Making Healthy Lunchboxes: Creative Meal Ideas for School
Children’s health and nutrition has been at the forefront of parents’ minds everywhere in recent years with the war on obesity. However, when faced with the daily task of preparing a lunchbox, a daunting task, it’s easy to let convenience take the place of a well thought out meal. With that in mind, here are a few changes that can be made to any lunchbox to make it healthier for growing minds, and that parents can enjoy too!
Making Sandwiches Healthier
Deli meat is a lunchbox staple, but all deli meats are definitely not created equal. For one thing, sandwich meat tends to feature a lot of sodium, particularly the ones that have been pre-flavored. When buying direct from the counter, look for brands that advertise themselves as low sodium. Keep in mind that you can add flavoring and sauces later on, giving you better control on exactly how much sodium is going in that sandwich.
Keeping lunches filling but healthy is important for children at school. After all, even the best of foodie intentions can go awry when a child is hungry and has the opportunity to trade for a candy bar. While carbs may be a dirty word in meals these days, complex carbohydrates go a long way towards keeping a stomach full and happy well into the last part of the day. Your typical supermarket brown bread is a good start, but avoid the loaves that are too finely milled as it results in less nutritional benefit. Grainy bread does the best job of balancing nutrition with fullness.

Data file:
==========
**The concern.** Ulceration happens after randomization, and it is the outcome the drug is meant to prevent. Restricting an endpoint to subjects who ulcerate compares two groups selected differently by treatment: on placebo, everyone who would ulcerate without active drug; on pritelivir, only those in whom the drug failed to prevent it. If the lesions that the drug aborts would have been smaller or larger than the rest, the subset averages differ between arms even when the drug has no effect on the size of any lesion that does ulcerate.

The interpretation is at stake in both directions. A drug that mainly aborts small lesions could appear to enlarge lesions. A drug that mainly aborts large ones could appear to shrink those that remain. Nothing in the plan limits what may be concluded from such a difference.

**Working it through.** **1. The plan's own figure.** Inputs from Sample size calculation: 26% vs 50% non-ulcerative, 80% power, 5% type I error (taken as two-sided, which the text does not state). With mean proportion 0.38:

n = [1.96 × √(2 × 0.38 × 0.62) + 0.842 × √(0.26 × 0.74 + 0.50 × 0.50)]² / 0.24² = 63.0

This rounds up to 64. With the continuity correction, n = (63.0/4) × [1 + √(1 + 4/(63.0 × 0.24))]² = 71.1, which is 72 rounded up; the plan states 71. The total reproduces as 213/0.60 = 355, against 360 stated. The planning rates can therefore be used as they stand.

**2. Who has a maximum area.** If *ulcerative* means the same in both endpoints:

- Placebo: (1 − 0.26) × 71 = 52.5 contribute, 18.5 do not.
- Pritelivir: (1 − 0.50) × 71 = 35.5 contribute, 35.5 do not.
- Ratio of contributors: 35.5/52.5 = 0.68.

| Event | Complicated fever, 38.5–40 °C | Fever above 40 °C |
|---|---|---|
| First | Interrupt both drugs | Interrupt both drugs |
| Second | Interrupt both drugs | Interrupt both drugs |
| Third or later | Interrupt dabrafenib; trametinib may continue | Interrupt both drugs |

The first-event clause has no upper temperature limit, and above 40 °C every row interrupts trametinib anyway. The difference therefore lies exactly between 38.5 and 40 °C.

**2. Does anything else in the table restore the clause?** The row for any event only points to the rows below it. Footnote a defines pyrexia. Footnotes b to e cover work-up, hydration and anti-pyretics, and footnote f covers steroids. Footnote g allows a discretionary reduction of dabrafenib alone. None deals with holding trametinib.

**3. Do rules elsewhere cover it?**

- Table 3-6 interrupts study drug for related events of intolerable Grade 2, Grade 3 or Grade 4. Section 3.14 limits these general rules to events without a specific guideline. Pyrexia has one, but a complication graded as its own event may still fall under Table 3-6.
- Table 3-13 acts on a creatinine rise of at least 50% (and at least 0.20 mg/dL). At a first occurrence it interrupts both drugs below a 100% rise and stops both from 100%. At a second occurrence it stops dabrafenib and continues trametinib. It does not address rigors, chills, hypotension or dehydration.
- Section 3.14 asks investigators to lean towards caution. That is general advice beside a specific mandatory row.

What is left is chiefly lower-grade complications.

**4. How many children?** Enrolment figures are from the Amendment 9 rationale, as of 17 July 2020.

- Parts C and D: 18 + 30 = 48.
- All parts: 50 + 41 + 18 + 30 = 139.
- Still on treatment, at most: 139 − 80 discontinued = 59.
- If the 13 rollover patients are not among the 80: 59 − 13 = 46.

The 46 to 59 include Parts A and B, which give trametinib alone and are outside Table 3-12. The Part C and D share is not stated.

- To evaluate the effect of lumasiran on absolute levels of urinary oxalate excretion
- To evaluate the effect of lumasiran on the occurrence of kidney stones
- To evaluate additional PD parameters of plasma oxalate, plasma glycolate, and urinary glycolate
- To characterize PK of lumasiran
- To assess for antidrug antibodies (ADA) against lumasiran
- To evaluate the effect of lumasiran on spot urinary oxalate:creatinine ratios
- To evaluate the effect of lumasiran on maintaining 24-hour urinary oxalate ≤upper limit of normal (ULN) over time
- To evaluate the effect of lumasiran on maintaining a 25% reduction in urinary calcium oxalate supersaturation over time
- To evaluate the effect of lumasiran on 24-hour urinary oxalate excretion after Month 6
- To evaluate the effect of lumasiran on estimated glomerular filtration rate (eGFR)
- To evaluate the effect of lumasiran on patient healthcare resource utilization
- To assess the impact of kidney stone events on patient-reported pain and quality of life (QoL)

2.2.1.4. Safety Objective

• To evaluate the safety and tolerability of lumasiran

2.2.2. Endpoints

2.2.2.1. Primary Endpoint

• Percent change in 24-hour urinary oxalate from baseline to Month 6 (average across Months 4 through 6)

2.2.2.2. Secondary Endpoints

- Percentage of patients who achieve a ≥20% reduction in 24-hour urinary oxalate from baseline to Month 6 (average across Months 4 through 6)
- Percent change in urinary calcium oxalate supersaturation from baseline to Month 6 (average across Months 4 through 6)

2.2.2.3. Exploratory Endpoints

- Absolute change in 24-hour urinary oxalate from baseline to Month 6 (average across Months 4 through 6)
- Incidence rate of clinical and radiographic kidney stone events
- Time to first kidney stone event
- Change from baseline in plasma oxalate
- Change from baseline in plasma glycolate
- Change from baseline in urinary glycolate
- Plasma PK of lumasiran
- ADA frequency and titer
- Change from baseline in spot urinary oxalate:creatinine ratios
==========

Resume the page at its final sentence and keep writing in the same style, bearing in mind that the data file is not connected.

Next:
Vegetables are also great for keeping kids full on a lower number of calories, given the amount of fibre they have in them. Baby carrots and celery sticks are easy to pack, and celery sticks can be served with a bit of peanut butter for extra protein.
Reading food labels and being aware of healthier alternatives is definitely the first step to healthy lunches. It’s especially important because sometimes foods commonly considered healthy can actually be deceptive. Fruit juices, for instance, are great when they feature fruit pulp and don’t have added sugar. Drain it down to the liquid part of the juice and put in a few tablespoons of sugar, though, and you end up with a drink that’s more comparable to a bottle of cola. Likewise, rice is often thought of as healthy, but white rice is similar to eating a large amount of white bread, with a massive amount of natural sugar to boot. Pasta is actually lower in calories, while whole grain rice or pasta is the best choice of all.
Of course, as with everything, some children demand a slightly different approach when it comes to getting them to actually eat healthy choices. Picky children can learn to love healthy varieties of foods too with a slow dinnertime introduction to concepts such as grainy bread.
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